Android Things Developer Preview 3

Posted by Wayne Piekarski, Developer Advocate for IoT

Today, we are releasing the Developer Preview 3 (DP3) of Android Things, bringing new features and bug fixes to the platform. This preview is part of our commitment to provide regular updates to developers who are building Internet of Things (IoT) products with our platform. Android developers can quickly build smart devices using Android APIs and Google services, while staying secure with updates directly from Google. The System-on-Module (SoM) architecture supports prototyping with development boards, and then scaling them to large production runs while using the same Board Support Package (BSP) from Google.

Android Bluetooth APIs


DP3 now includes support for all Android Bluetooth APIs in android.bluetooth and android.bluetooth.le, across all Android Things supported hardware. You can now write code that interacts with both Bluetooth classic and low energy (LE) devices just like a regular Android phone. Existing samples such as Bluetooth LE advertisements and scanning and Bluetooth LE GATT can be used unmodified on Android Things. We have also provided two new samples, Bluetooth LE GATT server and Bluetooth audio sink.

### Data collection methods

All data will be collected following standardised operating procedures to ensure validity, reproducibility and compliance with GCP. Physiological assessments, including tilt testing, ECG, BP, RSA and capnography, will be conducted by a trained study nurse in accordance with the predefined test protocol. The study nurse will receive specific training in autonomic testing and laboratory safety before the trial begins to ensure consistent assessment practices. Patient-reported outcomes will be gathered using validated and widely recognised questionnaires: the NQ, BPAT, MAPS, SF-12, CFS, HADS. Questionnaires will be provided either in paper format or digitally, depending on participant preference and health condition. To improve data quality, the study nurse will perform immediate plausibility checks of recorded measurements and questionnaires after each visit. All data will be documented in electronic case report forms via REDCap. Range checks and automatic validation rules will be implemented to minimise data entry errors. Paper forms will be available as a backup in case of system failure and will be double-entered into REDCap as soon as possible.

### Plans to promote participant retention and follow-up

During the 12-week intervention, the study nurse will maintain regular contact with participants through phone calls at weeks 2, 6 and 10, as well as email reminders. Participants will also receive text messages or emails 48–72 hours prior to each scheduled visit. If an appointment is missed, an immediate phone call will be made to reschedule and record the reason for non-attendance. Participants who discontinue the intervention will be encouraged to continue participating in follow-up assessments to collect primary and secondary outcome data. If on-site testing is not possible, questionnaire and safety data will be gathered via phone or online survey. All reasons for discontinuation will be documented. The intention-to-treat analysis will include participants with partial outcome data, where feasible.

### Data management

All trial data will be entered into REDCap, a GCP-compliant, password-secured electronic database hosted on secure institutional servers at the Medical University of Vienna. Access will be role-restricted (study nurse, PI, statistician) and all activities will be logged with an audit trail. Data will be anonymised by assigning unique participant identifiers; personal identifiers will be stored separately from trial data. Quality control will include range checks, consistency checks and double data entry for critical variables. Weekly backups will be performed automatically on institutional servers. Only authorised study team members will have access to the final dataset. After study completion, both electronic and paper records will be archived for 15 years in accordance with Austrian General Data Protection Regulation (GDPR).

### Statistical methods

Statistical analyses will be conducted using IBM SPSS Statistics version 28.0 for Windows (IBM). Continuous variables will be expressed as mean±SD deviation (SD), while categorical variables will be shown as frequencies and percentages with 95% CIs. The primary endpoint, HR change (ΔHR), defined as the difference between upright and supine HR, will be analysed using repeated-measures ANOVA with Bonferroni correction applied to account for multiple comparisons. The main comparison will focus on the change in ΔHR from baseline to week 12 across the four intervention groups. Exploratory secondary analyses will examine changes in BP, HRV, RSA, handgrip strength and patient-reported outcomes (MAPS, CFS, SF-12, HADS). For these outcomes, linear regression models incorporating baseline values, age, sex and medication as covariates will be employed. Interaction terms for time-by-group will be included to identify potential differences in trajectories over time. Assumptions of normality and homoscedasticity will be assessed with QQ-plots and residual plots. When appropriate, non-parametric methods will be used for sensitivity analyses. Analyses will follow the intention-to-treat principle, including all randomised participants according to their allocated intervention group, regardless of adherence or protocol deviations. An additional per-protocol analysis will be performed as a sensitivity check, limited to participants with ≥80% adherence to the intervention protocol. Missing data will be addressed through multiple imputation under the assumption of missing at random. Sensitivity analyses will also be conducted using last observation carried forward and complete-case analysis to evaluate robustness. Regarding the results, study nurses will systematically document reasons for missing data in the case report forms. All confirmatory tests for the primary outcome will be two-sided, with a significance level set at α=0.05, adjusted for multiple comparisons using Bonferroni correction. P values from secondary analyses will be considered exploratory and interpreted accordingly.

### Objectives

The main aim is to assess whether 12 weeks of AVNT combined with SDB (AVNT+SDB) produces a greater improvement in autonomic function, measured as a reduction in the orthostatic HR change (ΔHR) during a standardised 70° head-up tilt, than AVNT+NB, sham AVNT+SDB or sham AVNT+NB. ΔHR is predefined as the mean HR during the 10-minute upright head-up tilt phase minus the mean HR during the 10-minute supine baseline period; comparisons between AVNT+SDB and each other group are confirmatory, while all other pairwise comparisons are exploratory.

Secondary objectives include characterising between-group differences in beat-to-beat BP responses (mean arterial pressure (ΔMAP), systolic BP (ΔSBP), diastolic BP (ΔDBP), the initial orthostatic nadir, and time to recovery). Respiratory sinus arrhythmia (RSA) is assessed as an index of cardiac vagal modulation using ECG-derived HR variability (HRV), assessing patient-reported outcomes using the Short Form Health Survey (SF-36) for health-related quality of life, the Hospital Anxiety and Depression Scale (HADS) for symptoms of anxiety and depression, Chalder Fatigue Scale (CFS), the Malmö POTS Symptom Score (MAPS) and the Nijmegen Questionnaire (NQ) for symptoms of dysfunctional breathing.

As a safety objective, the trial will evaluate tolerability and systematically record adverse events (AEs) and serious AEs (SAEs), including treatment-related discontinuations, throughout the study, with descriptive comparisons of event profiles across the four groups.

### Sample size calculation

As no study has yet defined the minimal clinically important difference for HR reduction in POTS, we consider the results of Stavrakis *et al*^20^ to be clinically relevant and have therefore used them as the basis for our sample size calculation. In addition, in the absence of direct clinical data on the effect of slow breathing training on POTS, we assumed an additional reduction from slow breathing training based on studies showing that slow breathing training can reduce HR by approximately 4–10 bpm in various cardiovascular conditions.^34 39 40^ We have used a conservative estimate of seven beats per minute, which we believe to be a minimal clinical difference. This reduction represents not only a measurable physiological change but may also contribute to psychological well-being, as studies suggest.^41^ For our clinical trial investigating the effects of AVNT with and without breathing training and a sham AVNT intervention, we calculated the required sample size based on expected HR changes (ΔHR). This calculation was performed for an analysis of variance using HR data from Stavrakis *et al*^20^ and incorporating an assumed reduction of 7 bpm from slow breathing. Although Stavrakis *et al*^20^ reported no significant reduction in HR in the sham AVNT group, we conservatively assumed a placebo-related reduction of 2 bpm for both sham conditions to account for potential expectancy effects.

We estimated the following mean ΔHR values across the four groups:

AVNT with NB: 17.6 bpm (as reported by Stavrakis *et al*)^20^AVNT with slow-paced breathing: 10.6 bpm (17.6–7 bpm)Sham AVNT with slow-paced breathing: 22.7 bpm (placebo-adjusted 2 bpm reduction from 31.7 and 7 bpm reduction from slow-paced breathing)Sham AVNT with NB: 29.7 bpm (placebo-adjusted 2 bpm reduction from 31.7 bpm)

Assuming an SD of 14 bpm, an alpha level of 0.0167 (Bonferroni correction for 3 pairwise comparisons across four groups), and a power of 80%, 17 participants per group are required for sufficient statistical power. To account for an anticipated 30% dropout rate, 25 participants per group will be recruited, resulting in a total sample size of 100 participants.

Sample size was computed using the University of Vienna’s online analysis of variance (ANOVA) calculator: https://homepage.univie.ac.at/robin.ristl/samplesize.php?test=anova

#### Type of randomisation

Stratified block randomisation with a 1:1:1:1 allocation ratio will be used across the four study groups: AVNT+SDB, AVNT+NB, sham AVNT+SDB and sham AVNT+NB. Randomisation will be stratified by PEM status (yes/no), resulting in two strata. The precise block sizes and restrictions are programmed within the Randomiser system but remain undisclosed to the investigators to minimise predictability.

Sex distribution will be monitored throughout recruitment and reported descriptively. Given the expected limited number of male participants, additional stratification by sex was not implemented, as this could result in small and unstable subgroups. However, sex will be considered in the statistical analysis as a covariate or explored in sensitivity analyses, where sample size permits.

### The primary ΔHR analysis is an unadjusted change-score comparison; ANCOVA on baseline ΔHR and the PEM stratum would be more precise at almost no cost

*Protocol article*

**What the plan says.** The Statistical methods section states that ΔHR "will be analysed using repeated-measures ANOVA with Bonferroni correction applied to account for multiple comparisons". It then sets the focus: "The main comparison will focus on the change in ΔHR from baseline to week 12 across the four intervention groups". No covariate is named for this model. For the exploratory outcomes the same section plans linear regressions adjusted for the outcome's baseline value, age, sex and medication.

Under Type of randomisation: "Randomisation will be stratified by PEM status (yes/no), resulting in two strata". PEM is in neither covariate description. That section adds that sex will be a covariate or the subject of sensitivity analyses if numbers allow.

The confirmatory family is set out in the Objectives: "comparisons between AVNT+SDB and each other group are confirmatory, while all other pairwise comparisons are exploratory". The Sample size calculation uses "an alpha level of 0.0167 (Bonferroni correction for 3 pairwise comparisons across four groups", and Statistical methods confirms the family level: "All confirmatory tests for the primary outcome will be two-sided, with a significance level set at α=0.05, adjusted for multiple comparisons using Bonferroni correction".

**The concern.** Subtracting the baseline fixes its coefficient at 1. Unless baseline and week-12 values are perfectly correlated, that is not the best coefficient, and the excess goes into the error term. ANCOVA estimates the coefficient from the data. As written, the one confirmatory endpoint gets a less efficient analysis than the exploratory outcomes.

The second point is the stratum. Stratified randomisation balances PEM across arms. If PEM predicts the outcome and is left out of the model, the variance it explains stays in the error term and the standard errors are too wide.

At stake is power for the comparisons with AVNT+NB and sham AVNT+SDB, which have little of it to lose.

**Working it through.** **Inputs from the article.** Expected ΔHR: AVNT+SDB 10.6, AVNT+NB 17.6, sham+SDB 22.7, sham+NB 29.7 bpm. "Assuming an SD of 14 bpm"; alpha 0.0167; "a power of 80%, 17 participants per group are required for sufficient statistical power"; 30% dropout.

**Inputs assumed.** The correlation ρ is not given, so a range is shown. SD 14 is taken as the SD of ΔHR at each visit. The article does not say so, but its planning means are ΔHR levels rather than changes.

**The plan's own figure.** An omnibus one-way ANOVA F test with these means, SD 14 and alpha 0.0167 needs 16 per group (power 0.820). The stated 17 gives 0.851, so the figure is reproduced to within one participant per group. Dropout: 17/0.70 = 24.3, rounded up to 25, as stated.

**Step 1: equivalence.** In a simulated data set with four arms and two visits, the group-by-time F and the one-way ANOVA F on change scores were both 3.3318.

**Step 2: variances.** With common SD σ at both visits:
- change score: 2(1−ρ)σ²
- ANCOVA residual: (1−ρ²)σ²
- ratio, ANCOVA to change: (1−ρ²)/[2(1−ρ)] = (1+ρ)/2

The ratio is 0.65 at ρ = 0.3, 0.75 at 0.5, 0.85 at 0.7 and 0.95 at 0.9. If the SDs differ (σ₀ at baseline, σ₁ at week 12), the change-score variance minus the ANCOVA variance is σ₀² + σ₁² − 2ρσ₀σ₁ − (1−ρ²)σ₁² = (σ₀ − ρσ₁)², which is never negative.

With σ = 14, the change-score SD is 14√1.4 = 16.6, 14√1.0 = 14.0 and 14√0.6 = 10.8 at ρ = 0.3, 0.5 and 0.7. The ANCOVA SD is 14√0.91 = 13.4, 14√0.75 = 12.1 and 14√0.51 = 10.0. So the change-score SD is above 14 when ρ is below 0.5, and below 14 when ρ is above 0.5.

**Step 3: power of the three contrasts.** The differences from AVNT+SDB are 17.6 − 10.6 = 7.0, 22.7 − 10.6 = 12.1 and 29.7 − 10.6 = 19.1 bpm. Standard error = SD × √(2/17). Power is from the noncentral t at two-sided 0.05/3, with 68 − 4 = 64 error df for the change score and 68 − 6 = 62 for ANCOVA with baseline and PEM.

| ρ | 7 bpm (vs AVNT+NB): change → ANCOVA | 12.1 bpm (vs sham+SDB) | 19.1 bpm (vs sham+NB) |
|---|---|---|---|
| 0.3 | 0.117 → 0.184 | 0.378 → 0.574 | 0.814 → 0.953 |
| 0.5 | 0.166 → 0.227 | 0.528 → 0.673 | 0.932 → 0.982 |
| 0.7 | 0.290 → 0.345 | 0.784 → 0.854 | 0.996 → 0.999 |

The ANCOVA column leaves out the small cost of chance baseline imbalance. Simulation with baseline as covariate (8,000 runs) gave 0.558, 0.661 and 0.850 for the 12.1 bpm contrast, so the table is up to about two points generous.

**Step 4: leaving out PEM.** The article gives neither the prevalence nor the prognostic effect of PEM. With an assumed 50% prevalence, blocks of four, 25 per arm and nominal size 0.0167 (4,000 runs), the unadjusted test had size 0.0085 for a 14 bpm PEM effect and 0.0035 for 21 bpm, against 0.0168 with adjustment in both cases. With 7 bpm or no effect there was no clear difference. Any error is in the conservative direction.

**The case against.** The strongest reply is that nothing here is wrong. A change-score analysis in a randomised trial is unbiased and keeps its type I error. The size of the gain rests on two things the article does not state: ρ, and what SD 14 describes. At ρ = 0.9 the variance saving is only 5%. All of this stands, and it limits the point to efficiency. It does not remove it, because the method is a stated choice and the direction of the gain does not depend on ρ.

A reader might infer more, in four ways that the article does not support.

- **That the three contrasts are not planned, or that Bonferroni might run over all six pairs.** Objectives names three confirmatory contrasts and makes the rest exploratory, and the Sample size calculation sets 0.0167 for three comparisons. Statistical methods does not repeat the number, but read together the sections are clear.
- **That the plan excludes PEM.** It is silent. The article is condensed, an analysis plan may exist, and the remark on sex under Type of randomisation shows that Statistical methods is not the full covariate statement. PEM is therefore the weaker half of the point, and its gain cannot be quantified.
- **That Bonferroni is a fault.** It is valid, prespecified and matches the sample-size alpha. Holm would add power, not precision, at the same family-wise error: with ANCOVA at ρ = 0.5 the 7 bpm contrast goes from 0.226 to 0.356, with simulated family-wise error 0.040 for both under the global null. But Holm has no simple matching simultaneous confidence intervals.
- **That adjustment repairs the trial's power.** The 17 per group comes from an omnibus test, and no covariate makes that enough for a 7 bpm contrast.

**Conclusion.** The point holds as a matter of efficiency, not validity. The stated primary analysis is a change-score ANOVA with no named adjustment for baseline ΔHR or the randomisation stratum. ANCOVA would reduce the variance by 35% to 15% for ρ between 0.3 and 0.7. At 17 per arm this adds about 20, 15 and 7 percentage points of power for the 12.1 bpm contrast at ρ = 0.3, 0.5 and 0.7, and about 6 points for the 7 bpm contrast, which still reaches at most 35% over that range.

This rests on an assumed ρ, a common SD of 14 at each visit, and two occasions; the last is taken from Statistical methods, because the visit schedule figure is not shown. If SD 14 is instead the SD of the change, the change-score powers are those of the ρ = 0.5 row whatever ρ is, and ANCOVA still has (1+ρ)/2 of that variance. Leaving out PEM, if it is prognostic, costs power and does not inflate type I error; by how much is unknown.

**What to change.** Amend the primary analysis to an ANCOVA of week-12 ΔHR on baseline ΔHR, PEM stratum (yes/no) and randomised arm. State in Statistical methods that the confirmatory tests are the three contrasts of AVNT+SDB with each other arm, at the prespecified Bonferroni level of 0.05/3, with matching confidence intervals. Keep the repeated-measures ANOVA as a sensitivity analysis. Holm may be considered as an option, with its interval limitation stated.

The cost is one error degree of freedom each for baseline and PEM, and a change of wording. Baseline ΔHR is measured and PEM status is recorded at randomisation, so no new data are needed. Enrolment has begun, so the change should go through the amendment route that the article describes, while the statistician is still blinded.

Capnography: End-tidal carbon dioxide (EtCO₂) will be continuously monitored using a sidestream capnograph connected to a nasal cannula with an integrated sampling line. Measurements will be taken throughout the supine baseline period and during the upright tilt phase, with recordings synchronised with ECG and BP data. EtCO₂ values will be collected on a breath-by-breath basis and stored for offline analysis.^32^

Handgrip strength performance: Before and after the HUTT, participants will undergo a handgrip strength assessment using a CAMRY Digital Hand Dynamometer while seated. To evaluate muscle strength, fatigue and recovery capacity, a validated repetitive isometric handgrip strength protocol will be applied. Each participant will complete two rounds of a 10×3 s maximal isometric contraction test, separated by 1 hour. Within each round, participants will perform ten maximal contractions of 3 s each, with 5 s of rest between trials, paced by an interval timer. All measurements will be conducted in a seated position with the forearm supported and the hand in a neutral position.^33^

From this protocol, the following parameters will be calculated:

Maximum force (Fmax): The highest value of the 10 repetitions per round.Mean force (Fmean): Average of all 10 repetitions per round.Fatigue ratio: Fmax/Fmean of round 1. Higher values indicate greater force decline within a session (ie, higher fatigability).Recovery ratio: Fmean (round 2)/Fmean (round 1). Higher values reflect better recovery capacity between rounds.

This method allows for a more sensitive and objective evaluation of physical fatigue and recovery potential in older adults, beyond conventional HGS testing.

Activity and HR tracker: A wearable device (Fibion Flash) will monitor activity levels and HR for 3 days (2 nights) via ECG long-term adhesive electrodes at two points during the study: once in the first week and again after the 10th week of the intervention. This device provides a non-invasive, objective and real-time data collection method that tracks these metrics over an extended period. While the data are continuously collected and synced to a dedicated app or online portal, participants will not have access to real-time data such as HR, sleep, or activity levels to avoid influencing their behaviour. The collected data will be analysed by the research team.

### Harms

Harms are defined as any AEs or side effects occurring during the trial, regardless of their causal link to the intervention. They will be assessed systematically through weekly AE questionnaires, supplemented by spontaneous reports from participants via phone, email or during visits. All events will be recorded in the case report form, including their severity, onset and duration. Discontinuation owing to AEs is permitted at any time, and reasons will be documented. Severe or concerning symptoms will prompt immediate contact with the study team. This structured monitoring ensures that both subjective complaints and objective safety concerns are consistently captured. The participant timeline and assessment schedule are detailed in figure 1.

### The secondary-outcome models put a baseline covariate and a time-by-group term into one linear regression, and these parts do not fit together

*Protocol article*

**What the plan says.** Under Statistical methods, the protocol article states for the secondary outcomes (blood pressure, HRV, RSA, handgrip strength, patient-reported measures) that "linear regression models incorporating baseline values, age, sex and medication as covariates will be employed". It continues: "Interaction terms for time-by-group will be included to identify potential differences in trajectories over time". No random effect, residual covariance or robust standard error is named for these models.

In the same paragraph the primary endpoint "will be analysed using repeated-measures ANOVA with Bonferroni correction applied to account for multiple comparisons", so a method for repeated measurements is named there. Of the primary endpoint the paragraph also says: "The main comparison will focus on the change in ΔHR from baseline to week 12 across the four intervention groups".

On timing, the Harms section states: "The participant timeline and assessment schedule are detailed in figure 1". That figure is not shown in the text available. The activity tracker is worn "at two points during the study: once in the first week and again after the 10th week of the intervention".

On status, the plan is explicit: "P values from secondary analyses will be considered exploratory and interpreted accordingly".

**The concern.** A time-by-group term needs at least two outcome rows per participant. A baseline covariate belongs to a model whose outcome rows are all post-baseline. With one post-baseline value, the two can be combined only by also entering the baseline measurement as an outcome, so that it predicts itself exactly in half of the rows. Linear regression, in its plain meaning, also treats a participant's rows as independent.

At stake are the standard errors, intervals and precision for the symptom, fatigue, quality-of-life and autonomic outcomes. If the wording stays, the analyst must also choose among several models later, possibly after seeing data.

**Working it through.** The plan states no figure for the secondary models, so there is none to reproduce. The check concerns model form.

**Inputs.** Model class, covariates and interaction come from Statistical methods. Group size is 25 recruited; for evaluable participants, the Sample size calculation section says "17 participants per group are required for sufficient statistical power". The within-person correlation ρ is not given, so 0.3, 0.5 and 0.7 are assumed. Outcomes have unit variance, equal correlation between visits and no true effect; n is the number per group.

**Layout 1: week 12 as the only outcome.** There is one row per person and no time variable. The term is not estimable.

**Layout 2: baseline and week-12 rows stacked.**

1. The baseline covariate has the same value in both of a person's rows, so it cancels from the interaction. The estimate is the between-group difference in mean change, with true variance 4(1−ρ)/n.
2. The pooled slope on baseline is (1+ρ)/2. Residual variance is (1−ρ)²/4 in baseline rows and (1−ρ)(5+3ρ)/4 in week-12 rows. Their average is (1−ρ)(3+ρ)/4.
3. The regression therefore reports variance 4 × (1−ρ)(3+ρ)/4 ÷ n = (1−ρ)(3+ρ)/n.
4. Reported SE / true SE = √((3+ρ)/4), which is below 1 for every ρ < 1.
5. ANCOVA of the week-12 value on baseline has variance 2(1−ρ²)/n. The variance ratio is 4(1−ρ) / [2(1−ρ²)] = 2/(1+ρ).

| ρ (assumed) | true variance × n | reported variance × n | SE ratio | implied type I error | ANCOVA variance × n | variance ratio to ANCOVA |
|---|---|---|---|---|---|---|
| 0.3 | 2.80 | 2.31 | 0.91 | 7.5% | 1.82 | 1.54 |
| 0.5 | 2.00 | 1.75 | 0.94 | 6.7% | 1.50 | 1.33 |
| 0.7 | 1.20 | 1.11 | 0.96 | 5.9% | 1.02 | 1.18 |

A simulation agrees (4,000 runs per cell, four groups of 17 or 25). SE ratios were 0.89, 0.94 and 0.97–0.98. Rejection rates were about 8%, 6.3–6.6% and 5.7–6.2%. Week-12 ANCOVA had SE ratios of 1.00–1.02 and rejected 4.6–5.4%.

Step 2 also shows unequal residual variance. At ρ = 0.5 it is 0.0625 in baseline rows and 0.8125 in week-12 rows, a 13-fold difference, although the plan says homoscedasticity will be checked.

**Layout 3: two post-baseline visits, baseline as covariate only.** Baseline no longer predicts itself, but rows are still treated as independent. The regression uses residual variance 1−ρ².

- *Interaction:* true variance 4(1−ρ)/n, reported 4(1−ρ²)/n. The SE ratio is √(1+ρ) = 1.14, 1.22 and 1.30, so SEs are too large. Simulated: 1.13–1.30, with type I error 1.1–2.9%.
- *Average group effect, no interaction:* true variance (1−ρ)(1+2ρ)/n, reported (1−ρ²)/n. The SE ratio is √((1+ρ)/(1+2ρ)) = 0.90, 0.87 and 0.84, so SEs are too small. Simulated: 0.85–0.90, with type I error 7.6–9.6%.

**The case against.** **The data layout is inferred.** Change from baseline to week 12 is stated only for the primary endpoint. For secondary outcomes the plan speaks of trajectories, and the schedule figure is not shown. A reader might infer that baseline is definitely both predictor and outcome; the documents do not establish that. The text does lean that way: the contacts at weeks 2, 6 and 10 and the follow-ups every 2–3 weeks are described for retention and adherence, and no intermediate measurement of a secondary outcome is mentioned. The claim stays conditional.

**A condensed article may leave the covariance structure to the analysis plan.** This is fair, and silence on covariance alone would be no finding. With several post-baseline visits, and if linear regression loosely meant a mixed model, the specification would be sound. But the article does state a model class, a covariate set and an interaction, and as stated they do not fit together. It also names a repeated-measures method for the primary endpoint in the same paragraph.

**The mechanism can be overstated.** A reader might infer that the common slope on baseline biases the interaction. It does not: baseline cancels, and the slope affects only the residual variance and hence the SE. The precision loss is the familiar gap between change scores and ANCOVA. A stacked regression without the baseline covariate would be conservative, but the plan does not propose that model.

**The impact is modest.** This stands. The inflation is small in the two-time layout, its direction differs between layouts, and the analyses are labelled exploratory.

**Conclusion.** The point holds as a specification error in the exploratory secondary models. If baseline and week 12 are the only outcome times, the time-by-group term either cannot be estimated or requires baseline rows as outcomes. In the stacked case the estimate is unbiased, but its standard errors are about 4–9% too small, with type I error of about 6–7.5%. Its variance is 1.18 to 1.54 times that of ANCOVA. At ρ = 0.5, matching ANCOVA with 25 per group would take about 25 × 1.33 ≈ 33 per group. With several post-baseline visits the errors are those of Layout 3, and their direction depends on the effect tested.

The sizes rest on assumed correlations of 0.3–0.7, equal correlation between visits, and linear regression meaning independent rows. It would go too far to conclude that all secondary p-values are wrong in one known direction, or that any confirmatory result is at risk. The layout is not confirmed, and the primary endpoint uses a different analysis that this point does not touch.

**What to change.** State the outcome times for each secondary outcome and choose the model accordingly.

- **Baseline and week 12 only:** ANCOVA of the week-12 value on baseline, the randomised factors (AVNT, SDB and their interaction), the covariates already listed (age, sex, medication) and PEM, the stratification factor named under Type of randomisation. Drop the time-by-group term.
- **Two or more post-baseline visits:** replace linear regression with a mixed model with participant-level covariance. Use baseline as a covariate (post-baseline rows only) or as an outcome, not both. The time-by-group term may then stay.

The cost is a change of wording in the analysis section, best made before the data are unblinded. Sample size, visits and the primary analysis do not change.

USB Host support


Android version 3.1 and later supports USB Host, which allows a regular user space application to communicate with USB devices without root privileges or support needed from the Linux kernel. This functionality is now supported in Android Things, to enable interfacing with custom USB devices. Any existing code supporting USB Host will work on Android Things, and an extra sample USB Enumerator is available that demonstrates how to iterate over and print the interfaces and endpoints for each USB device.

Feedback


Once again, thank you to all the developers who submitted feedback for the previous developer previews. Please continue to send us your feedback by filing bug reports and feature requests, and ask any questions on stackoverflow. To download images for Developer Preview 3, visit the Android Things download page, and find the changes in the release notes. You can also join Google’s IoT Developers Community on Google+, a great resource to keep up to date and discuss ideas, with over 4100 new members.


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